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Editorial: Reform on a community level

Yesterday, President Obama and Vice President Biden announced $550 million in grants for community colleges and apprenticeships. The programs are designed to produce graduates whose skill sets are tailored for open jobs in local industries. Of course, this figure is but a drop in the bucket compared to the massive price of higher education, but it is still a step in the direction of refocusing our higher education system on providing the highest quality public schooling at the lowest cost to students. Community colleges will be crucial to any attempts to reform the system, and we are pleased that they are beginning to receive the financial backing and public support they deserve.

It is perhaps counterintuitive that we speak of the benefits of public higher education, but we do not need to be students at public colleges to recognize the enormous social benefits of a strong public system. Strong public higher education serves as a massive integrating force, bringing together students from all backgrounds within the states they serve. Students who receive in-state tuition are given far more freedom in defining their post-college lives, and barriers to college degrees seem less imposing for students who may be the first in their family to attend college. Unfortunately, public higher education systems have been seeing their funding slashed, a trend only exacerbated by the recession and cash-strapped state legislatures looking to carve out savings. As a result, universities are forced to shift costs onto students or to cut back on services, both moves that threaten the fundamental purpose of public university systems.

Private colleges such as our own offer local solutions for some students, but on the whole they only serve as a Band-Aid for an endemic problem. Scholarships are undoubtedly crucial in supporting students below a set income level, but if current trends continue, Brown and our peer schools will comprise only the wealthy and those students receiving aid. The absence of middle-class students who are priced out will reinforce the growing inequality gap and provoke tensions between very different groups of students. Further, middle-class students priced out of private options are at risk of falling further behind given the declining status of many public schools. Finally, most private schools do not have close to the resources of places like Brown, and are thus incapable of offering anywhere near as much scholarship support.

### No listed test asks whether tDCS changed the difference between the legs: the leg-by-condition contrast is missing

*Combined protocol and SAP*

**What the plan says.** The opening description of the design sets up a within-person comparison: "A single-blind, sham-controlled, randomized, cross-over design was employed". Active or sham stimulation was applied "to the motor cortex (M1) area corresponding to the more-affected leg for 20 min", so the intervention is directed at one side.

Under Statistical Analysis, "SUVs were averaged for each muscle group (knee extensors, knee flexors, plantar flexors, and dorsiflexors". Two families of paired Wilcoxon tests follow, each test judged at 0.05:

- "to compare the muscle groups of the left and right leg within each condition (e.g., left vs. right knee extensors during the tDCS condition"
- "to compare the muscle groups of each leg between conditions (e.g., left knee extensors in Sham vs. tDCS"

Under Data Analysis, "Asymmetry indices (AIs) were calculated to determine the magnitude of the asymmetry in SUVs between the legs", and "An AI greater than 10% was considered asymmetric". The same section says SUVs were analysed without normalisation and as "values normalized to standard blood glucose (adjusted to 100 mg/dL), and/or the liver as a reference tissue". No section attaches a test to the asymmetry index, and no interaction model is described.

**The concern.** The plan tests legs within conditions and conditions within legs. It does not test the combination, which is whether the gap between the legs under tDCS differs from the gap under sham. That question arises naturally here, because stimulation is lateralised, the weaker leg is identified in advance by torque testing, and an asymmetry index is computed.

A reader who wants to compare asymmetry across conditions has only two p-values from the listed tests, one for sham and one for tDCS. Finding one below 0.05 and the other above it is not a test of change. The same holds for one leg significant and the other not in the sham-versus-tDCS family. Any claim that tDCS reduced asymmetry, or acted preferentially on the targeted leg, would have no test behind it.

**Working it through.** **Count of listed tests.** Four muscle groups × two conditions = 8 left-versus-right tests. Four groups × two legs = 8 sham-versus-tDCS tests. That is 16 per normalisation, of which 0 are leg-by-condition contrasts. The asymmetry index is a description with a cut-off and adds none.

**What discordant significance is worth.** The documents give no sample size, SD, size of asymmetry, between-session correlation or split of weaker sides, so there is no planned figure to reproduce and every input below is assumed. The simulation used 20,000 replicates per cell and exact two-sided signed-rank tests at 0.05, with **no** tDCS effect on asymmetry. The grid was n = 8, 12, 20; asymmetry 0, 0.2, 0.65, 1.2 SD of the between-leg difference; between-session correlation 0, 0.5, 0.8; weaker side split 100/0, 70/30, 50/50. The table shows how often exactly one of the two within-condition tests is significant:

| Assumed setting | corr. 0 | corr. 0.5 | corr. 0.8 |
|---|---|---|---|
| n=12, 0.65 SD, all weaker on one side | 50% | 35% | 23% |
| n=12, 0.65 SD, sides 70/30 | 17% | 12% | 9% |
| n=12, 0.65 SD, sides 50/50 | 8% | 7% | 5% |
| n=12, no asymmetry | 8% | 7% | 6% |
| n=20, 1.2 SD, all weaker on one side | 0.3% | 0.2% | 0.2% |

Scholarships to elite institutions can make a tremendous difference on the individual level, but they cannot combat broadening inequality and its manifestations in higher education. Any meaningful solution must expand access to and the quality of public options and it should be tailored to suit the ability and needs of the students. For example, before it was burdened by property tax caps and state funding cuts, the University of California system was the envy of the entire country. Each individual school did not try to be all things to all people — instead, the system includes flagship universities, state colleges and community colleges. Community colleges will be increasingly necessary to this equation, which is why we applaud yesterday’s announcement. Future solutions will have to examine how we can best reconfigure federal higher education support, including the mixed legacy of federal loans as opposed to grants, but this proposal was a promising beginning. We will never have anything like equal opportunity in this country without a robust public higher education system.


Editorials are written by The Herald’s editorial page board: its editors, Matt Brundage ’15 and Rachel Occhiogrosso ’14, and its members, Hannah Loewentheil ’14 and Thomas Nath ’16. Send comments to


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